Here is a post with all of my “notes” under recipes. This will get added to as I add more recipes.
Corn Allergy Girl Where’s the Corn in Foods has a way more indepth break down of everything corn related if you want to check that out.
Corn & Grape Allergy – Baking powder is not corn free. Find corn-free if need be. Cream of tartar is made from grapes, if you have a grape allergy; you just need 1/4 of powder for baking soda and remainder in apple cider vinegar.
Corn Allergy – depending on sensitivity, you may need to make your own with safe molasses and sugar. Alternatives include coconut palm sugar.
Dairy & Corn Allergy – Depending on allergies use whatever butter you need. There are several options: MELT, Earth Balance, Miyoko’s, coconut oil, goat butter). Beware of salt in butter if corn allergic (look for sea salt/unsalted), also be careful of the diet of the cows. Many of vegan butter have corn derivatives.
Corn Allergy – Ensure that the cans are free of citric acid if you are corn free. We decided to can tomatoes this summer instead of buying store bought.
Corn Allergy – The carcass may be sprayed with citric acid or some other anti-bacterial. The poultry may be packaged on a Styrofoam tray containing a citric acid-saturated soaker pad underneath the poultry, and then wrapped with shrinkwrap or plastic wrap. A whole chicken or turkey is usually wrapped in plastic. The inside of the packaging may contain cornstarch, to keep the poultry from sticking to the packaging. More on corn free meat processing. In addition they are typically fed corn as part of their diet.
Corn Allergy – During the dutching process to create cocoa, it is treated with ph balancing agents, derived from corn. It is difficult to find safe cocoa or chocolate chips. A couple of corn lite options: Cuisine Camino, Equal Exchange.
Corn allergy – ensure coconut milk is additive free
Corn allergy – Eggs are washed with a commercial cleaner that is full of corn products. The egg shells are porous and absorb the cleaner, so many with corn allergies have issues with eggs. Less common is to have issues with eggs due to what the chickens are eating.
Corn allergy – I have found that many of the egg replacers out there use corn starch, so beware which one you buy. Bob’s Red Mill works as a great replacer, however it has a lot of cross contamination and isn’t recommended at all with corn allergies. You could also use a flax egg as an alternative.
Corn allergy – gelatin needs to be unflavoured and not made from vegetables to truly be corn free. I use a beef gelatin.
Corn & Soy Allergy – PAM is full of contaminated corn oils and soy oil. I use safe oil & grease with my hands. You can buy oil mister bottles and fill with your own safe oil as well.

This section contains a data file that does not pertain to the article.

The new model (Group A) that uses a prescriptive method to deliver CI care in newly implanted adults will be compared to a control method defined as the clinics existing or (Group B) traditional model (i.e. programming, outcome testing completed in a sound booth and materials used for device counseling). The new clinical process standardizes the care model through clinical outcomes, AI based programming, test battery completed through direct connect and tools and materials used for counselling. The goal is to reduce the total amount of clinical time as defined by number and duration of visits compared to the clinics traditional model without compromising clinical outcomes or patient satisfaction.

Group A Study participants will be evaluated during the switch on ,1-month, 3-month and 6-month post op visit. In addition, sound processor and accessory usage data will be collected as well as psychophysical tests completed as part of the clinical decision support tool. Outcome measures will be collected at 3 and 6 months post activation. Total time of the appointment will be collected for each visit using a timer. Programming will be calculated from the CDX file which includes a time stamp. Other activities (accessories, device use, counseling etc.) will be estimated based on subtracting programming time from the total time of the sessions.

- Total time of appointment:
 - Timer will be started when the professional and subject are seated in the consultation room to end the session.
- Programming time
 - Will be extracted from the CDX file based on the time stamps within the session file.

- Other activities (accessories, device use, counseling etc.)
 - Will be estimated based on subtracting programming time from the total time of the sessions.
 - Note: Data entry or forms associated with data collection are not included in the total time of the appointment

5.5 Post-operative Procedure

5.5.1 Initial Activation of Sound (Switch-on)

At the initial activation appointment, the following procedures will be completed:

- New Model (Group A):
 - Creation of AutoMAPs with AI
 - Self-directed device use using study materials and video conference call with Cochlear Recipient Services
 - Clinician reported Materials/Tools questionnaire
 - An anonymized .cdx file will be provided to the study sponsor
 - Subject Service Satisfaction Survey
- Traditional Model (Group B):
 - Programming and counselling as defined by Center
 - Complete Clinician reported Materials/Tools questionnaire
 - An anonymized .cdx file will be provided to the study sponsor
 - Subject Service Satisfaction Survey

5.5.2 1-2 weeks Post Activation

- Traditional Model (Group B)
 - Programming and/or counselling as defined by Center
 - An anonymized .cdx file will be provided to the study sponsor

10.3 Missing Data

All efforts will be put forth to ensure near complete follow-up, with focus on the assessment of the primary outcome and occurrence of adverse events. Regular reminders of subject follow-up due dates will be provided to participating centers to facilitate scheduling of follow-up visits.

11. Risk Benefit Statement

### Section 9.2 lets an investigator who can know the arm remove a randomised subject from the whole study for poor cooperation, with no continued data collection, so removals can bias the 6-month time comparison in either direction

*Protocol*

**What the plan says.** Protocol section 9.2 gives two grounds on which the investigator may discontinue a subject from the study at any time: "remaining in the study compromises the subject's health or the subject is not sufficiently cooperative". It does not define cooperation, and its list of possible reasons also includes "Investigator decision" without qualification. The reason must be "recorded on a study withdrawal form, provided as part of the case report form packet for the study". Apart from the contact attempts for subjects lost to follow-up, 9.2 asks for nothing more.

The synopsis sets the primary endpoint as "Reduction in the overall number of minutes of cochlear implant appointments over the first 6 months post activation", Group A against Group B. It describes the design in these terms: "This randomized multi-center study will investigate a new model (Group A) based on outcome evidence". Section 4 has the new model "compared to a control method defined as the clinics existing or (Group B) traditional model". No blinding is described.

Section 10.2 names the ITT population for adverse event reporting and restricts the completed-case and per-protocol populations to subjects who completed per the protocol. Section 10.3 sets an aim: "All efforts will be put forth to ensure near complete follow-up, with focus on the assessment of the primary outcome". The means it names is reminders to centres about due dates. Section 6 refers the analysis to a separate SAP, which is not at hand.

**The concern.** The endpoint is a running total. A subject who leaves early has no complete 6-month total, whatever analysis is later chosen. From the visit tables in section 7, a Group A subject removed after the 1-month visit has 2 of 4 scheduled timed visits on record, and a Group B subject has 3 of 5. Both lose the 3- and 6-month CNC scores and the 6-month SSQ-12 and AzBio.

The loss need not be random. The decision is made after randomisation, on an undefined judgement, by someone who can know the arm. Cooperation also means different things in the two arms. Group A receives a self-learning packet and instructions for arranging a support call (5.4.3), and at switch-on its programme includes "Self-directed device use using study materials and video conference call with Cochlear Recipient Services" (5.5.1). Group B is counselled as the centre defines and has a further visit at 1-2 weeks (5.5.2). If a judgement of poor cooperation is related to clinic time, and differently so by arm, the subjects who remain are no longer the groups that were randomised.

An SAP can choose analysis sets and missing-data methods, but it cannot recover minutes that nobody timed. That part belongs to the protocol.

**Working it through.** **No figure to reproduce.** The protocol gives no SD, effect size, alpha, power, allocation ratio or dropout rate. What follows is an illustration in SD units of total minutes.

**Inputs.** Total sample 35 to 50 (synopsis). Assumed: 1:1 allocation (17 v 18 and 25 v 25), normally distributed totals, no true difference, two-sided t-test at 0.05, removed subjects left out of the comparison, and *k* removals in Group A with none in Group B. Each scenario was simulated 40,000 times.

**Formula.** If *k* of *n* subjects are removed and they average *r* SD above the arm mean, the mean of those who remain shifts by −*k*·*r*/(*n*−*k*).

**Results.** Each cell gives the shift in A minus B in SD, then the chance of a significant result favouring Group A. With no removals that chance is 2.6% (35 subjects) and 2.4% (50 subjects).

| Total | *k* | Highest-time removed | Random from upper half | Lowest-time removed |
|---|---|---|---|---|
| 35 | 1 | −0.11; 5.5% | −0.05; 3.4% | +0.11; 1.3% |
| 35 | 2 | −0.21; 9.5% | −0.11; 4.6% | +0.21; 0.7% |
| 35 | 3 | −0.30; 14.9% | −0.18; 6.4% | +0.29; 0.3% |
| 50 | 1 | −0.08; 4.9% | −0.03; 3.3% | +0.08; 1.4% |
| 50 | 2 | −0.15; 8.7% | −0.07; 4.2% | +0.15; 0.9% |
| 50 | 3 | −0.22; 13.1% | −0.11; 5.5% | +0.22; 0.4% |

I don’t line my muffin pans as it isn’t needed. They hold well on their own, and often they are too greasy to stick anyways.
Corn Allergy – Powdered sugar/icing sugar contains cornstarch to prevent clumping. Wholesome Organic Icing Sugar uses tapioca starch instead. This is an ok option for corn lite, but trial carefully as there is a lot of cross contamination. It is possible to make your own. This is what we do, it is just time consuming.
Corn Allergy – Many that are allergic to corn are sensitive to iodized salt as corn is used in the processing. Sea salt is better, but some are still quite sensitive and require brand specific salt.
Corn Allergy – Dried spices can be treated with a corny preservative. Penzey’s and Frontier single ingredient spices are well tolerated.
Corn Allergy – Vanilla is made with alcohol, often corn, you may need to make your own
Corn Allergy – it is important to avoid white vinegar; any safe vinegar will work including rice vinegar, apple cider vinegar, or coconut vinegar
Corn Allergy – Don’t use “vegetable oil” as it can be corn or soy oil. Canola oil is one of the worst oils for cross contamination with corn. Olive oil isn’t always 100% olive oil either, so if you are sensitive, be careful. If bottled in plastic, the bottles can be corn-derived. The oils can be rendered corny during refining. Need to determine what is used during the extraction process (alcohol or other medium?), and if any defoaming agents are used. Citric acid can be used as a degummer as well in safflower, sunflower, canola (rapeseed), soy, and flax oil.
Corn Allergy – When looking at canned coconut milk or cream be sure to check for gums. The one I buy is gum free as corn is used to make almost all the “gum” ingredients
Corn Allergy – xanthan gum is iffy with corn allergies due to how they make it. We made the switch to psyllium husk fibre in our house.
Corn allergy – avoid all yeast that contains any additives, most contain ascorbic acid, which is derived from corn. Red Star Active Dry Yeast is the only one I believe that is free of any additives, it has to be the individual single dose packages.